depression – some diverce definitions

Here are some definitions I found as part of papers I have written – looking at depression from medical/scientific, philosophical and psychotherapeutic viewpoints.

Depression constitutes the most common psychological problem nowadays. Great numbers of people who experience feelings and thoughts that are described as depressive are on the increase with two million people diagnosed each year in the U.K. alone (McKenzie, 2000). Depression, anxiety and loss of self esteem are also the most common symptoms among psychiatric outpatients (Frank, 1982). Involving diverse and wide populations, the experience of depression appears to be always at the risk of being misunderstood or misinterpreted. It could be argued that the term ‘depression is now so widely used that it is almost meaningless’ (Cohn, 1997: 107); nevertheless, this very popularity of the term and its spectrum of interpretations and meanings seem worthy of a closer examination.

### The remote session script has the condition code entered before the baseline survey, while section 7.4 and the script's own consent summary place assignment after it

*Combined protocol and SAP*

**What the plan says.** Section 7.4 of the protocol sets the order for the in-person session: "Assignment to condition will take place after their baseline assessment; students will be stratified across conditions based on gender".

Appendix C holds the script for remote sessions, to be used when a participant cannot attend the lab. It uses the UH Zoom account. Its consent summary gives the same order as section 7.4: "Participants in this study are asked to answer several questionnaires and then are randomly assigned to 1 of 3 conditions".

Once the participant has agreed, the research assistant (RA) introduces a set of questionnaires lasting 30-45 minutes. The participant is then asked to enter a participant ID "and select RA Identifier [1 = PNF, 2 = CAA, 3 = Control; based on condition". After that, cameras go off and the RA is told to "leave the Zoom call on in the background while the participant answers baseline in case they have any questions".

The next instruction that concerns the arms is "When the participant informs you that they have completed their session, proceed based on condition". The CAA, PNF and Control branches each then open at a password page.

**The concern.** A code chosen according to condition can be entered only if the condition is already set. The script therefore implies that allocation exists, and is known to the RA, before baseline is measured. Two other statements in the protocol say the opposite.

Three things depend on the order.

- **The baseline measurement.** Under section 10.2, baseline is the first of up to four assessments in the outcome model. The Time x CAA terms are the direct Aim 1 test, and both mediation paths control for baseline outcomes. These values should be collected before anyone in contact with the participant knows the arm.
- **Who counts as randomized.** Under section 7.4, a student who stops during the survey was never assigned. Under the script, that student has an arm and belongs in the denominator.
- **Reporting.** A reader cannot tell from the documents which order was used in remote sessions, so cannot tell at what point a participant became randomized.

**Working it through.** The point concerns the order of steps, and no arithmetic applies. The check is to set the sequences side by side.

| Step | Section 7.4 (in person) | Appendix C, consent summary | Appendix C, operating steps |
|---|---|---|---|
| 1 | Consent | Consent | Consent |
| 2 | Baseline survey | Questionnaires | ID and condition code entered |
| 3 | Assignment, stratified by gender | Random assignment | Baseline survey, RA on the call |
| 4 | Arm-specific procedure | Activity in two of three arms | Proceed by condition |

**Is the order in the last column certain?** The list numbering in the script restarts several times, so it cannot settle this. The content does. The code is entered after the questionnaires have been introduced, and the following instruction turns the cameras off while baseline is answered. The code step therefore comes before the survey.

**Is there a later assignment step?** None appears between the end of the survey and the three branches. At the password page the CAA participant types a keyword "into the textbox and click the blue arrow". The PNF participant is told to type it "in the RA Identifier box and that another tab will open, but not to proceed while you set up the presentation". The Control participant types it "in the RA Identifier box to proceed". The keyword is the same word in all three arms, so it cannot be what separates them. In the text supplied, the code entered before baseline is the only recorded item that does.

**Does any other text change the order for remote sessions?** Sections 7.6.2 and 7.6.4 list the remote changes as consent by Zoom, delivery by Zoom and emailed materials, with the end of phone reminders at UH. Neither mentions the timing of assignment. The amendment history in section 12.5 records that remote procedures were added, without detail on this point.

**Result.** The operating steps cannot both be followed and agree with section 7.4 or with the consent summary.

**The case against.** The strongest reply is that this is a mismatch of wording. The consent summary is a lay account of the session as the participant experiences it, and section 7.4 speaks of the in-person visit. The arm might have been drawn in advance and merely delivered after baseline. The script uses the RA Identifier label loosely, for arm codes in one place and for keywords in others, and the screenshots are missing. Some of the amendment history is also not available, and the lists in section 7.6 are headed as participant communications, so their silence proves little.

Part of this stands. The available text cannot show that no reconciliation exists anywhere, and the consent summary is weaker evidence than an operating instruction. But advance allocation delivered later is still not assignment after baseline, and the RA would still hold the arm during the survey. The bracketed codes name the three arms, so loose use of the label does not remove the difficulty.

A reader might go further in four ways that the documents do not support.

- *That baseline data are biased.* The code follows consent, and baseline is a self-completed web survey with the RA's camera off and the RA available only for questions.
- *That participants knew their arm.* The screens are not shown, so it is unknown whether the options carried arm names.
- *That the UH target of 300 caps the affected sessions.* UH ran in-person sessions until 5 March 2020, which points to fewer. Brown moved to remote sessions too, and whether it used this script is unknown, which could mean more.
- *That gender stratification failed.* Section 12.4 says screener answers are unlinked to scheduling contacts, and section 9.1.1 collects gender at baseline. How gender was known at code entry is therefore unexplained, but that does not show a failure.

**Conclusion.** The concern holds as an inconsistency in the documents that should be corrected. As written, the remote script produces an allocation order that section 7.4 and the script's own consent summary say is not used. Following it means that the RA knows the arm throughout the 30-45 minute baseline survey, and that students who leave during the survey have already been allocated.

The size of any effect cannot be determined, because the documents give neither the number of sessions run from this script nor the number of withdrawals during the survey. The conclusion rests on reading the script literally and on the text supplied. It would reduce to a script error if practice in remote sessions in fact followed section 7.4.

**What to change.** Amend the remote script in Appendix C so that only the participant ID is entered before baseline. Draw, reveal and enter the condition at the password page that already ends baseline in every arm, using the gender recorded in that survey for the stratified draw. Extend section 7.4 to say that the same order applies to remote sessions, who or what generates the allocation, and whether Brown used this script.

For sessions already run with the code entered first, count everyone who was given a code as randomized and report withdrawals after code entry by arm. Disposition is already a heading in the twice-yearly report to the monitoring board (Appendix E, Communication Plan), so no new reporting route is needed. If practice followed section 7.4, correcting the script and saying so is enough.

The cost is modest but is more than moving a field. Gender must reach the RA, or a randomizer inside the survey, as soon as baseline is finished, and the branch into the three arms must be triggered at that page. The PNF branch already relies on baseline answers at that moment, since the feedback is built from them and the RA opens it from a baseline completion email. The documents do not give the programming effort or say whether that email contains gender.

The Oxford English dictionary defines depression as ‘(a) a pathological state of extreme dejection or melancholy, often with physical symptoms. (b) a reduction in vitality, vigour, or spirits’ (Thompson, 1997). Kraepelin, a German psychiatrist, was the first to use the term ‘depression’ medically as a neurosis in 1899. Nevertheless, modern day psychiatry classifies depression as a mood disorder. There are numerous arguments and counter-arguments in relation to whether depression needs to or can be understood medically or not and some of the main points are being reviewed in this dissertation. Depression first entered the psychiatric diagnostic statistical manual (DSM) over 50 years ago. Psychoanalysis was often the treatment then, yet many suffered in silence (Solomon, 2001). Nowadays, millions are treated often with antidepressants with positive results (ibid), whereas other research indicates that popular chemical treatments are not fruitful (Boseley, 2008).